Week in Review - September 12, 2014

Middle East and North Africa
Latin America and the Caribbean
Central Eurasia

Middle East and North Africa - ISIS

  • In a prime-time speech, President Barack Obama announced his administration's new plan to combat "Islamic State" (ISIS/ISIL) militants including equipping and training the Iraqi army in conjunction with Iraqi Sunni militias and Kurdish forces. The Pentagon said it would send an additional 475 U.S. military advisors to Iraq to help. The President’s plan will try mobilize Sunni Iraqis against ISIS fighters similar to what militias did against al-Qaida in Iraq (AQI) during the “Sunni Awakening” in 2006-2007, although the military hopes to better link the militias into the Iraqi military.
  • The President’s new plan also calls on a coalition of allies to work with the United States to combat ISIS. Partners will help with intelligence, humanitarian aid, stopping the flow of money and foreign fighters, and combating the extremist ideolody. In addition, part of the President’s plan calls for air strikes within Syria significantly expanding the ongoing air campaign that up until now has been confined to targets inside Iraq. The counterterrorism strategy will resemble U.S. actions in Yemen and Somalia according to the President.
  • In addition to training the Iraqi military and militias, the President’s plan asks Congress to approve the training and equipping of Syrian rebels. Saudi Arabia has offered to host the training of some of these forces. However, arming Syrian rebels risks such equipment falling into the hands of ISIS like reports have recently noted. Speaker of the House of Representatives John Boehner (R-OH) pledged support for the President’s plan, however, some Congressional Republicans are against arming rebel forces in Syria, and instead support more aggressive measures such as the deployment of U.S. Special Forces. Senate Democrats, on the other hand, are hesitant to approve the equipping of rebels. Sen. Chris Murphy (D-CT) said, “I would not support the arm-and-equip request as it stands today.”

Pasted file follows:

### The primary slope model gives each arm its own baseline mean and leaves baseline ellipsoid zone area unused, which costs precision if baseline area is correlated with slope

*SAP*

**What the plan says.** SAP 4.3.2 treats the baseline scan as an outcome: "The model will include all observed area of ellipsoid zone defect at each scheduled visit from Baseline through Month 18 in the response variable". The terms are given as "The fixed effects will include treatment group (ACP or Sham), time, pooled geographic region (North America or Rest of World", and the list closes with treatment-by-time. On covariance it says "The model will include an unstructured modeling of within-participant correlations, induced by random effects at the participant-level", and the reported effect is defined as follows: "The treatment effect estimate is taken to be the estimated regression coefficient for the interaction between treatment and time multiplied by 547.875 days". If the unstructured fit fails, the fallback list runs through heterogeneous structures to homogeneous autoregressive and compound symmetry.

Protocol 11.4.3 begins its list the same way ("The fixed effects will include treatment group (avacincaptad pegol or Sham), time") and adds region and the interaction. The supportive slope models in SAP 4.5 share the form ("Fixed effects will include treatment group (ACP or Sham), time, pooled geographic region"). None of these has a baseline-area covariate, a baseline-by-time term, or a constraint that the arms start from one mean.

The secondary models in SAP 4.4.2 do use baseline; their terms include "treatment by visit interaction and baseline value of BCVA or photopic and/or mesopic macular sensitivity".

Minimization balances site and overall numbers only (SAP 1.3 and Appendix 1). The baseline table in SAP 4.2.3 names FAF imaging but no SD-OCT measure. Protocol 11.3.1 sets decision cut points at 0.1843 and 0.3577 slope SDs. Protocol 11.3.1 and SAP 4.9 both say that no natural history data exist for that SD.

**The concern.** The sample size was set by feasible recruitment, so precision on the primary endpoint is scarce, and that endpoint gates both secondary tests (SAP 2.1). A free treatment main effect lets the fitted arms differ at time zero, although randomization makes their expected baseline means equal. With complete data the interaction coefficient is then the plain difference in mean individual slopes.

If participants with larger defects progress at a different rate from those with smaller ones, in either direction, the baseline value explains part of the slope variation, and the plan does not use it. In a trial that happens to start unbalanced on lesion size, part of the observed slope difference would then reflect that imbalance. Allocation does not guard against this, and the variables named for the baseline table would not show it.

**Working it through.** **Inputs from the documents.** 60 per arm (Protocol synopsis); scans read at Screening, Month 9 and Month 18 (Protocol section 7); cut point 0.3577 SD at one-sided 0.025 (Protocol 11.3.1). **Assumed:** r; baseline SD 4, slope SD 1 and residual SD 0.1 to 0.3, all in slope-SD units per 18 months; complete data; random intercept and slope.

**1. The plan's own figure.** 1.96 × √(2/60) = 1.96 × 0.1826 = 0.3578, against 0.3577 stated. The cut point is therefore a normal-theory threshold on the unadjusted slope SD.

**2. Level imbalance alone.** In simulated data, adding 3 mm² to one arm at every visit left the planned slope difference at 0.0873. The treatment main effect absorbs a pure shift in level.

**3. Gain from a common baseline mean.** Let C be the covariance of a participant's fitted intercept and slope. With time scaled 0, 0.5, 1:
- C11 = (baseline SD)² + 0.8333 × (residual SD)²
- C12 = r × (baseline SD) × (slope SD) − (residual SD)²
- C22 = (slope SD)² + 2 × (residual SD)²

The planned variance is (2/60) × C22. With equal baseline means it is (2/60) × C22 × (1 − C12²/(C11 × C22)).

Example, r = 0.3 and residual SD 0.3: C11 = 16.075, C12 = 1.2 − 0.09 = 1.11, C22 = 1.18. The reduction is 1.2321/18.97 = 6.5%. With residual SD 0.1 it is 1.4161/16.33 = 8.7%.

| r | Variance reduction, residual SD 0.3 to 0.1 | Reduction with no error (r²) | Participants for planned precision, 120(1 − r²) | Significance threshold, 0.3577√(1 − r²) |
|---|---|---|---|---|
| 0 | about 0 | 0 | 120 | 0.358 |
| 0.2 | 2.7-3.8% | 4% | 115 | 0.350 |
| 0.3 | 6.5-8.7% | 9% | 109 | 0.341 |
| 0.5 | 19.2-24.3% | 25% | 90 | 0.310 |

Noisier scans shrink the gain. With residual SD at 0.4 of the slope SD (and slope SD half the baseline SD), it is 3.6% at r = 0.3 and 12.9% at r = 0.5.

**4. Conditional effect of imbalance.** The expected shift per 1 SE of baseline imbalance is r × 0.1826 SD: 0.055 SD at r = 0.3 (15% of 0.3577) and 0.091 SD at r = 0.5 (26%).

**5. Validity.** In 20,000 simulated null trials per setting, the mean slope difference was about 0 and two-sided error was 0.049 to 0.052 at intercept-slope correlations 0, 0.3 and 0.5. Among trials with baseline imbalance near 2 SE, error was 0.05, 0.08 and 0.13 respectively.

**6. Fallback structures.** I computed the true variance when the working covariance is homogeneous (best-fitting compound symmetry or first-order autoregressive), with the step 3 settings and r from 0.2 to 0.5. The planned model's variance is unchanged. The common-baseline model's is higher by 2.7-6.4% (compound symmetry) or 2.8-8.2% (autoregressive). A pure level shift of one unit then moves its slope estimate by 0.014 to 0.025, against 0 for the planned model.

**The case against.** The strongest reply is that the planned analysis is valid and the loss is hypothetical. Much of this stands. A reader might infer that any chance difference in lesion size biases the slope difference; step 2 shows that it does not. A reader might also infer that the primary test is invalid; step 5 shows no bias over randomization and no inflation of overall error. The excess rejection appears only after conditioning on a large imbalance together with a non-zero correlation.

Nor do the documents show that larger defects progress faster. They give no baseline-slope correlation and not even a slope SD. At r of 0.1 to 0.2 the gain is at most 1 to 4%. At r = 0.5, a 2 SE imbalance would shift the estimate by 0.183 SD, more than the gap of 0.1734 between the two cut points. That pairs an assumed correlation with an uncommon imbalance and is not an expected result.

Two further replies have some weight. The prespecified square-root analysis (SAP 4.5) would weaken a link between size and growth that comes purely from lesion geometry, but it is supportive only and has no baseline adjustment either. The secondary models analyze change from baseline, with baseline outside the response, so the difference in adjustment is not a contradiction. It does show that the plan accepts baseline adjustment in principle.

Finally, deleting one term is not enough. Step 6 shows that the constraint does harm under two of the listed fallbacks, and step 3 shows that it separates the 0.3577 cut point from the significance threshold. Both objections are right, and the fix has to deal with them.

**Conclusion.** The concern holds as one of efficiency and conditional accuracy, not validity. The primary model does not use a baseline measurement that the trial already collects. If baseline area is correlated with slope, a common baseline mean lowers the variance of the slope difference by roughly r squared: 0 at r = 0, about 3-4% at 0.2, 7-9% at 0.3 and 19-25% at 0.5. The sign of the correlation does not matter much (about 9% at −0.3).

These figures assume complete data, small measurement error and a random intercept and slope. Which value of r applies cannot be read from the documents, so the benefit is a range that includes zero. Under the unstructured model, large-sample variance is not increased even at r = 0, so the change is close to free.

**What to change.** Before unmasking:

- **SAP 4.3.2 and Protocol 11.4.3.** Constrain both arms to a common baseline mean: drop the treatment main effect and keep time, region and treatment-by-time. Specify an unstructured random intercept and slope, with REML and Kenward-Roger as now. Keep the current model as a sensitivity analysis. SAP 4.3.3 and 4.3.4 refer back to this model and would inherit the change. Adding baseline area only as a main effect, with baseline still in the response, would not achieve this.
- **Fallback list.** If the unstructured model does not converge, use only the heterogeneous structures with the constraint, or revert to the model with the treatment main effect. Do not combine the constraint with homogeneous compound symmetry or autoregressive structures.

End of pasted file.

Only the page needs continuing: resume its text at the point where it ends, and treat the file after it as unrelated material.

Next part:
Latin America

  • The U.S. State Department approved Brazil’s request for additional military equipment including Black Hawk helicopters, machine guns, global positioning system/inertial navigation systems, and related training, logistics and support equipment. Brazil indicated that it needs the equipment for internal security and search-and-rescue operations. The equipment is valued at $145 million.
  • Diálogo Americas reported this week that Honduras, El Salvador, Guatemala, Belize, Costa Rica and Panama have been working with the U.S. Federal Bureau of Investigation under the rubric of the Central American Community Impact Exchange (CACIE) program established in 2013. CACIE aims to increase cooperation between U.S. and partner law enforcement agencies in order to combat violent gangs such as Mara Salvatrucha (MS-13) and Barrio 18 (M-18), which operate in Central America as well as the United States. The program also provides “concrete and specific” training in anti-gang tactics.
  • The Global Commission on Drug Policy released a report this week calling for an end to criminalized, prohibitive drug policies and advocating the legalization and regulation of psychoactive substances. The commission, which is comprised of former presidents of Brazil, Chile, Colombia, Mexico, Poland, Portugal and Switzerland as well as other prominent figures such as former United Nations Secretary General Kofi Annan and businessman Richard Branson, released its first report in 2011, which claimed that the “war on drugs has failed, with devastating consequences for individuals and societies around the world."